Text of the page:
Delving into the mysteries of ‘Ode to Billie Joe’ and the elusive Bobbie Gentry

 Author Tara Murtha sits in on a rehearsal at Retro City Studios in Germantown. (Emma Lee/WHYY)

Author Tara Murtha sits in on a rehearsal at Retro City Studios in Germantown. (Emma Lee/WHYY)

In 1967, the Beatles’ “All You Need is Love” was knocked out of the No.1 spot on the charts by a slow, plaintive ballad by the unknown singer-songwriter Bobbie Gentry.

“Ode to Billie Joe” was Gentry’s first hit and biggest hit. The simple song — with only two chords, no chorus, just a voice accompanied by acoustic guitar and a string section for color — contains a mystery that remains to this day: Why did Billie Joe McAllister jump off the Tallahatchie Bridge, and what had he and the song’s narrator previously thrown off the bridge?

“The only mystery bigger than why did Billie Joe jump off the Tallahatchie Bridge is: where is Bobbie Gentry?” said Tara Murtha, the Philadelphia author of a book-length study of the album and subsequent career of Gentry. “Ode to Billie Joe” is published by Bloomsbury as part of its 33 1/3 series.

The first question was never meant to be answered. Gentry’s Southern Gothic lyrics — about a family’s inability to communicate with each other over supper — is made richer by the unexplained mystery.

The second question — what happened to the song’s author — is the subject of Murtha’s book. Gentry released records on the Capitol label for just five years. In the 1970s, she turned her creative energy toward lavish musical stage productions. She was a regular headliner in Las Vegas.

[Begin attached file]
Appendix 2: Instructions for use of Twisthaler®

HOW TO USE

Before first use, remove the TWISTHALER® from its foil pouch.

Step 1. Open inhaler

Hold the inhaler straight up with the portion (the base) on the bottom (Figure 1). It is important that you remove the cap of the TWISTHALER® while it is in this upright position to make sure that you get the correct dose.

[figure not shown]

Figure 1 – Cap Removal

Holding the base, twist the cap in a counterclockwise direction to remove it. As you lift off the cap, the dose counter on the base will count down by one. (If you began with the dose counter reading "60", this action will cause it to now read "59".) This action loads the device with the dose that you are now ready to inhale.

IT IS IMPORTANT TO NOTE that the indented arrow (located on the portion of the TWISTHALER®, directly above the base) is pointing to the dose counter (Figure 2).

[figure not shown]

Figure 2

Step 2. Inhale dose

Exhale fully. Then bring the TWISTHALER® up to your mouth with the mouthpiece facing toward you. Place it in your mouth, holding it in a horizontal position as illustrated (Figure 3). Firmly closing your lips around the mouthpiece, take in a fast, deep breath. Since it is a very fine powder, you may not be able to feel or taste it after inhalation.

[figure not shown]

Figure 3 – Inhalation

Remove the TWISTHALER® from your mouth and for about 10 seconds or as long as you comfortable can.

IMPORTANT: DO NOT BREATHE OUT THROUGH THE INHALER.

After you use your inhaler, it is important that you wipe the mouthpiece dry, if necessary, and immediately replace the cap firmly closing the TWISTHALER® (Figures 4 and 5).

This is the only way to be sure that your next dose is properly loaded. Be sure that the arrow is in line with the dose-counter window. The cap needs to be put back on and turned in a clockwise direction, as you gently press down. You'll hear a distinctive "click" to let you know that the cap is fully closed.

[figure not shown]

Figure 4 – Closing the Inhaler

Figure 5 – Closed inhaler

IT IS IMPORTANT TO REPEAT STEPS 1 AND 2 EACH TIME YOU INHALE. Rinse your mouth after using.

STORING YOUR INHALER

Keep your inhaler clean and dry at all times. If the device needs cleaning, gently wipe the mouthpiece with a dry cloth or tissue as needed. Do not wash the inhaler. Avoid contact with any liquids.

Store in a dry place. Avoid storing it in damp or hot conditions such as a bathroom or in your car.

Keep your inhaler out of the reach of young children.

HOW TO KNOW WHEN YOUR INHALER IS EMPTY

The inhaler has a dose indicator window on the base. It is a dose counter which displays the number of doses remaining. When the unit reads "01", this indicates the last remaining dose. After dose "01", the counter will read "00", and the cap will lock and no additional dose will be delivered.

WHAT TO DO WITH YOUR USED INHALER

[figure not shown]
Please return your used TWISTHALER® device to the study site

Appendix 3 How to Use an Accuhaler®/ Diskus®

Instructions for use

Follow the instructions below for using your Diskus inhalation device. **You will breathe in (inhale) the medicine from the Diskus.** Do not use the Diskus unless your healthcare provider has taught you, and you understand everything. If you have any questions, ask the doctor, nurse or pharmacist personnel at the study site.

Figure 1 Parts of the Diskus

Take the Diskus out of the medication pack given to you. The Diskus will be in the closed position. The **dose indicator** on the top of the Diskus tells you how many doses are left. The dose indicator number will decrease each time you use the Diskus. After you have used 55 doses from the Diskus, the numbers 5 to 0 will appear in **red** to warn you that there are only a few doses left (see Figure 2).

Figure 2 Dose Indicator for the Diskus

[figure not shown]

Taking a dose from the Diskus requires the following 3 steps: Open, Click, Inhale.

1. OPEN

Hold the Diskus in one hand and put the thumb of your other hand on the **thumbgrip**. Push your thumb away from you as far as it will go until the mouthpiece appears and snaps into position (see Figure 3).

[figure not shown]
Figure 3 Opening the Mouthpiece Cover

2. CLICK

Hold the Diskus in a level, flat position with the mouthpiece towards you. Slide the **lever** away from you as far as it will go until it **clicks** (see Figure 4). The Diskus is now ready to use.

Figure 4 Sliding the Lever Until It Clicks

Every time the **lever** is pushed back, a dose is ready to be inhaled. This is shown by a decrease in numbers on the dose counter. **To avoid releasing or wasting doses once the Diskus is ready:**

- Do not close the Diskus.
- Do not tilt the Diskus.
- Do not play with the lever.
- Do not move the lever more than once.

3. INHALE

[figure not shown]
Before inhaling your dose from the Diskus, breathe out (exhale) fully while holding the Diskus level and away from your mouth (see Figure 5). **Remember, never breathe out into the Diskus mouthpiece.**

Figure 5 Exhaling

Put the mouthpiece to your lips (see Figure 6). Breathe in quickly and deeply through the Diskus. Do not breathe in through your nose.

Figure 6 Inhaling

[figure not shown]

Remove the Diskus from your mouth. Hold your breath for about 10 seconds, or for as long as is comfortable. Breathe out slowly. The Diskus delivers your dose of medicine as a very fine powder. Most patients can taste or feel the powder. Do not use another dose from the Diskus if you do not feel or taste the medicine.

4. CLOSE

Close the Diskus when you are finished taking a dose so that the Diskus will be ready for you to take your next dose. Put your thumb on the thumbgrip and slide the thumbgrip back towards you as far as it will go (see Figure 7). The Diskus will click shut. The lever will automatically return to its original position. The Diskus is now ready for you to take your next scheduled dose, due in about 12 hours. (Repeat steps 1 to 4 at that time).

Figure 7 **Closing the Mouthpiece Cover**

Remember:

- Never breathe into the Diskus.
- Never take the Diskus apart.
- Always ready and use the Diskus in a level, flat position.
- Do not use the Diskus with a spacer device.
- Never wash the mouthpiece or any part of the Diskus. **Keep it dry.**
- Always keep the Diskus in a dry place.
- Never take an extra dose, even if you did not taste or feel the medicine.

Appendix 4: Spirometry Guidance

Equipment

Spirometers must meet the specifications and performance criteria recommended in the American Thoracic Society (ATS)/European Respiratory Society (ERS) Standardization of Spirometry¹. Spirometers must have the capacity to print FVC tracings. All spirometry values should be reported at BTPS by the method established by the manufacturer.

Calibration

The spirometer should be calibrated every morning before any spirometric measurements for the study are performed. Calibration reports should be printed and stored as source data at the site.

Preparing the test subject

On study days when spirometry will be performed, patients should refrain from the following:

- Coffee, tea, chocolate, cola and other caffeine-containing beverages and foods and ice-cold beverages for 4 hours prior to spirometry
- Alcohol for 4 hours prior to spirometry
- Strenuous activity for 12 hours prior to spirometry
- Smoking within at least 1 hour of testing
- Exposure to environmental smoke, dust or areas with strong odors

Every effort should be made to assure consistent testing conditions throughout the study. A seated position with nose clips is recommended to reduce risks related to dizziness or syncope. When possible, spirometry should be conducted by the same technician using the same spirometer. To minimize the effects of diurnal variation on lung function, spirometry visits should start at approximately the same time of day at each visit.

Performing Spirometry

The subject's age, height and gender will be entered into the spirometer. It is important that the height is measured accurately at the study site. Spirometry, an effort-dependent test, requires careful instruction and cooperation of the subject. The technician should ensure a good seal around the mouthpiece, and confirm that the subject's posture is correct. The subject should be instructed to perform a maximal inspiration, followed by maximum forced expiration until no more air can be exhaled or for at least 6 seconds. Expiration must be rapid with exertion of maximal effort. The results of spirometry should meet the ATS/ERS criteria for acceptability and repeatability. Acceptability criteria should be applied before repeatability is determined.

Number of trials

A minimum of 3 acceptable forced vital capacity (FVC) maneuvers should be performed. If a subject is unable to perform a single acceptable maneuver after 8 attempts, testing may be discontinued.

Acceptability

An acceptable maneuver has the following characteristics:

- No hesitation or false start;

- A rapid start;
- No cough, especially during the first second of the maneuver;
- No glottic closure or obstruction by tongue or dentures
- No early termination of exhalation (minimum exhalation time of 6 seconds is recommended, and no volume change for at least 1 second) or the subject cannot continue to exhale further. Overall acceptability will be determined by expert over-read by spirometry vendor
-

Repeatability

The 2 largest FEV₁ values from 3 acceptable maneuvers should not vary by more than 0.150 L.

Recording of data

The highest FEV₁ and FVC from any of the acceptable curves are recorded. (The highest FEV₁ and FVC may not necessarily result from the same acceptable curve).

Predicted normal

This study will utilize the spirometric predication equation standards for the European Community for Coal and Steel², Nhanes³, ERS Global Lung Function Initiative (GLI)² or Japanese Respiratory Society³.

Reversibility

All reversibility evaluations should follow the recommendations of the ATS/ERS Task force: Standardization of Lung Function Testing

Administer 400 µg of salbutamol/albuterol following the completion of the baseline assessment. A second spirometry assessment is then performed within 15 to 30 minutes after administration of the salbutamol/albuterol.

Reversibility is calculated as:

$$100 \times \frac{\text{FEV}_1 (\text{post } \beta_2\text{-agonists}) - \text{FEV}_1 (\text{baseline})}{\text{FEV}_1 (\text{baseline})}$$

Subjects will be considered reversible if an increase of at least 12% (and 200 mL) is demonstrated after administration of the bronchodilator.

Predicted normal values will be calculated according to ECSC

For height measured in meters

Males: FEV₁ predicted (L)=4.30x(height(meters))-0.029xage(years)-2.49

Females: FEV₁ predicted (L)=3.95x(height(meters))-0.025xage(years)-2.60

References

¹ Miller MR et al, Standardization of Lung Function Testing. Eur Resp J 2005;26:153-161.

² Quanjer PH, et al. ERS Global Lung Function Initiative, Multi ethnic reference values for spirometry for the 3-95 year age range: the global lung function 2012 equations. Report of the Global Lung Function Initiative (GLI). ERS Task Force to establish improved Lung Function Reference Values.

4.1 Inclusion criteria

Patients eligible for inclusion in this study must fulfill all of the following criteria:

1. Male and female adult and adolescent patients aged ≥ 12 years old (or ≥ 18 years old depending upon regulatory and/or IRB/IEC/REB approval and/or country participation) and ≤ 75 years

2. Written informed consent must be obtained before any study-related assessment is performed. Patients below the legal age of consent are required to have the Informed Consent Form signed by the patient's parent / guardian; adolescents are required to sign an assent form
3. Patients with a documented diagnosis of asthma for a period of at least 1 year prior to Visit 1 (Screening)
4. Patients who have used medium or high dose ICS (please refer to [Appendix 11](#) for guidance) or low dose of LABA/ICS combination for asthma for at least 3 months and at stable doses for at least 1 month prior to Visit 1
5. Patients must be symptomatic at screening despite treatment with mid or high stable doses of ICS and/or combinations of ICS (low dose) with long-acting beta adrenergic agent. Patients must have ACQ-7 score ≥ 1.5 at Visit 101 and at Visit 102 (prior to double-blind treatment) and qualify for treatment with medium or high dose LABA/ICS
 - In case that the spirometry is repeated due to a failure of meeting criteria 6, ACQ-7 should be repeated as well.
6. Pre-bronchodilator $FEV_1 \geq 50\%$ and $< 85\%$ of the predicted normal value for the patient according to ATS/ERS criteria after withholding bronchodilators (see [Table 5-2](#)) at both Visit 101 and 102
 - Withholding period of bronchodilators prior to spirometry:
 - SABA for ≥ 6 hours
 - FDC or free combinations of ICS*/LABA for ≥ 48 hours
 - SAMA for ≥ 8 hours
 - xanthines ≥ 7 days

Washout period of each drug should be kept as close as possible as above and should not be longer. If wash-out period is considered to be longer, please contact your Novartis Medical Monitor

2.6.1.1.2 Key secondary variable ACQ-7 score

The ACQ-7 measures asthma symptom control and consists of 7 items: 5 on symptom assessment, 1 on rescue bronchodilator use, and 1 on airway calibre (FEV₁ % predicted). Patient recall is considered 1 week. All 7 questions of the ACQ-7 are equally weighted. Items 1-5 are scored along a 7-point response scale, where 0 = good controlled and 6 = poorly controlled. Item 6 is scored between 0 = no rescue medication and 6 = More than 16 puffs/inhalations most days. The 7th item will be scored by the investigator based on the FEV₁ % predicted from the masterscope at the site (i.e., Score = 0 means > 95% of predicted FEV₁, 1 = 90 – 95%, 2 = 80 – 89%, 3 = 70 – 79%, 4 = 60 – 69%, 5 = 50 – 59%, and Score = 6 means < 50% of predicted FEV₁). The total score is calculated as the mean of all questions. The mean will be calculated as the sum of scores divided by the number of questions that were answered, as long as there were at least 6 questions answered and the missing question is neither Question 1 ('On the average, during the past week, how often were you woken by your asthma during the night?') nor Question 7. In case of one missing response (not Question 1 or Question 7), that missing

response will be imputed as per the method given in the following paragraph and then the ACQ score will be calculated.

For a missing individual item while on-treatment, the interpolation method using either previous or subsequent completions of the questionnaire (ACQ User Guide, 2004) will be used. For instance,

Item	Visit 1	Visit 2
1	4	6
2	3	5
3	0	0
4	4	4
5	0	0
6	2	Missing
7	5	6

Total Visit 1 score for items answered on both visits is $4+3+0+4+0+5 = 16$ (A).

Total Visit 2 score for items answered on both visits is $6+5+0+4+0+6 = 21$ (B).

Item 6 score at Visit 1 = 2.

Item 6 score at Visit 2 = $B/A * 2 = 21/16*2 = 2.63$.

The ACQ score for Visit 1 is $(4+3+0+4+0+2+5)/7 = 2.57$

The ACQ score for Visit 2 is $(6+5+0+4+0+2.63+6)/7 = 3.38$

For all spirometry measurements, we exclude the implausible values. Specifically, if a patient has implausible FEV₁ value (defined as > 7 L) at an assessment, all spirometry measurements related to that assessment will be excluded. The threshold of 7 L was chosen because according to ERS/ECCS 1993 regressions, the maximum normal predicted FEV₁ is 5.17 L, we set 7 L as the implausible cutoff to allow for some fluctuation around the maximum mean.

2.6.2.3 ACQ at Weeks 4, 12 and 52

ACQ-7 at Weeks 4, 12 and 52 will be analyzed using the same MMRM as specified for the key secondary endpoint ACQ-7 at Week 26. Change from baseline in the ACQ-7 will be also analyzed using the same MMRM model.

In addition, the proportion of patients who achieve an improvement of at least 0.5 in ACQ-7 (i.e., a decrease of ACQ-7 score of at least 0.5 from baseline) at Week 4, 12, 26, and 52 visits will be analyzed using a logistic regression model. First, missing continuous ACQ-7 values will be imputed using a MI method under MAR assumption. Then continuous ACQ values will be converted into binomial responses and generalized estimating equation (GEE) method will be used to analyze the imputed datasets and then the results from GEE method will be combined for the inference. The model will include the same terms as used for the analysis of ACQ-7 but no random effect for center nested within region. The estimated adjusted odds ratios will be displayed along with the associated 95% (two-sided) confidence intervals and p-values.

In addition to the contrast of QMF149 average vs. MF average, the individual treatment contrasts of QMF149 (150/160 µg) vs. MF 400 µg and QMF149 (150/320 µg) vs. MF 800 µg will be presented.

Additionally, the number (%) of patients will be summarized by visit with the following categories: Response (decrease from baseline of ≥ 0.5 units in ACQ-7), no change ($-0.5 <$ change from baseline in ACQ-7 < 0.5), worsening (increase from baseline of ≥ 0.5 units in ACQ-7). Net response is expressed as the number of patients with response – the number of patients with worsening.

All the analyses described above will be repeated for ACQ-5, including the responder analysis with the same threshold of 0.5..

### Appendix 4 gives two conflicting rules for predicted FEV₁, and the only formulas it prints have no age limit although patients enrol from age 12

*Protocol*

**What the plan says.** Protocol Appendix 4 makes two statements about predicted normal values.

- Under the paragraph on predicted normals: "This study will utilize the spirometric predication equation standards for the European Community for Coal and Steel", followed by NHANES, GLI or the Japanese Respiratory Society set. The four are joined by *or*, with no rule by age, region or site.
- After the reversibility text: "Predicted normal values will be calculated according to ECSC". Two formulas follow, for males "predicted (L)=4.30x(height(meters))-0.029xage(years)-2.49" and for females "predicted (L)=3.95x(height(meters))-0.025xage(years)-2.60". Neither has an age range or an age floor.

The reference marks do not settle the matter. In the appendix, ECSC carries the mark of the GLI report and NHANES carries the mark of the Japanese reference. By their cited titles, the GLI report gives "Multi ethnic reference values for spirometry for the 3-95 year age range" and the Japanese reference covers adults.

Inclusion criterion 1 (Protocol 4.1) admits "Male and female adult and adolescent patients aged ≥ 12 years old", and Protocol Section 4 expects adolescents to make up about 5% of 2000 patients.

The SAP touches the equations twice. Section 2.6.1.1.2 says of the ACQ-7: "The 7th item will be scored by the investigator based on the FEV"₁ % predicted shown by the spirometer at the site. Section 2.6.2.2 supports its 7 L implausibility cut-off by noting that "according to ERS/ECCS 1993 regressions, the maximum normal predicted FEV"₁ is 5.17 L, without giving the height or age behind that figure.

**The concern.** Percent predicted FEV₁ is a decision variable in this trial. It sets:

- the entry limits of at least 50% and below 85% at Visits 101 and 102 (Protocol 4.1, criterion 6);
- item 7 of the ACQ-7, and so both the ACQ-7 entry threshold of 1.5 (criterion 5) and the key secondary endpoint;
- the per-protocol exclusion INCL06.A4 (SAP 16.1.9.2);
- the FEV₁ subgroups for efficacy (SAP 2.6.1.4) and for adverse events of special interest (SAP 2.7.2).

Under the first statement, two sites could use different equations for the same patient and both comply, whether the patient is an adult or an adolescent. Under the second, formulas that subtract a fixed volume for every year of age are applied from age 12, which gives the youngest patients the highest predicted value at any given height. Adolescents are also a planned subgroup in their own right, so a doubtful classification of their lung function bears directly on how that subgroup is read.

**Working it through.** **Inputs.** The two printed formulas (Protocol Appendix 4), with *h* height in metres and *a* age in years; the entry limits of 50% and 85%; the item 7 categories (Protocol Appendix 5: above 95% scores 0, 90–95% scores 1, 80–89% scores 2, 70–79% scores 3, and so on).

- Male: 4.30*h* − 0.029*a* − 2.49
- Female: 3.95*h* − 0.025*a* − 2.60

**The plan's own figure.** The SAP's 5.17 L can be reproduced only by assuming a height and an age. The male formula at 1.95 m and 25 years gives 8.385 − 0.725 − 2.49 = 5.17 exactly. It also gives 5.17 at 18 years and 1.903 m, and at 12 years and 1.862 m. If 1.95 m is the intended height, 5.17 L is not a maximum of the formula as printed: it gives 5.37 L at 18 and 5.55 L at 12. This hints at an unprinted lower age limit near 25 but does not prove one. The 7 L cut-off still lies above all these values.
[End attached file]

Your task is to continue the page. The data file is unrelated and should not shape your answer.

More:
After a short and successful run with a variety show on the BBC, Gentry tried to establish a similar show on American television, which never panned out. After that, she sort of disappeared in the early 1980s.

“Even people she was very close to were surprised they were not in her inner circle,” said Murtha, who spent five years tracking down Gentry and associated Bobbiebilia. “I was calling to interview people, and they would answer the phone and say, ‘Where is she? What happened? What’s she doing?’ They had more questions for me than I had for them.”

Murtha was attracted to Gentry because of her artistry, her mystery, and her complex feminism. Gentry was sexy, and she knew it. She personally controlled almost every aspect of her career and her stage persona. Her stage dress could range from cutoff dungarees and tied-up blouses, to hip-hugging bell-bottom jumpsuits.

“In 1974, a writer asked her, ‘Are you feminist? You wear fake eyelashes and play your femininity to the hilt, and you do all these things that don’t seem feminist,'” said Murtha. “Fast forward almost 50 years, and Beyonce is being asked the same question.”

For her book release, Murtha organized a pick-up band of eight local players headed by musician Phil D’Agostino to re-create every track on the album “Ode to Billie Joe,” in order, for a performance at Underground Arts in Philadelphia.

The show revealed that the song “Ode to Billie Joe” was not just unusual for popular radio — at 4:15 it was consider much too long for heavy rotation play, which it got nevertheless — but also unusual for Gentry. Some of the songs on the album are loud, electric, bluesy rock with an over-the-top sensibility that Gentry took to extremes in her Las Vegas shows.

The track “Mississippi Delta,” with rough vocals and rock guitar, was originally intended to be her debut single. “Ode to Billie Joe” was on the other side.

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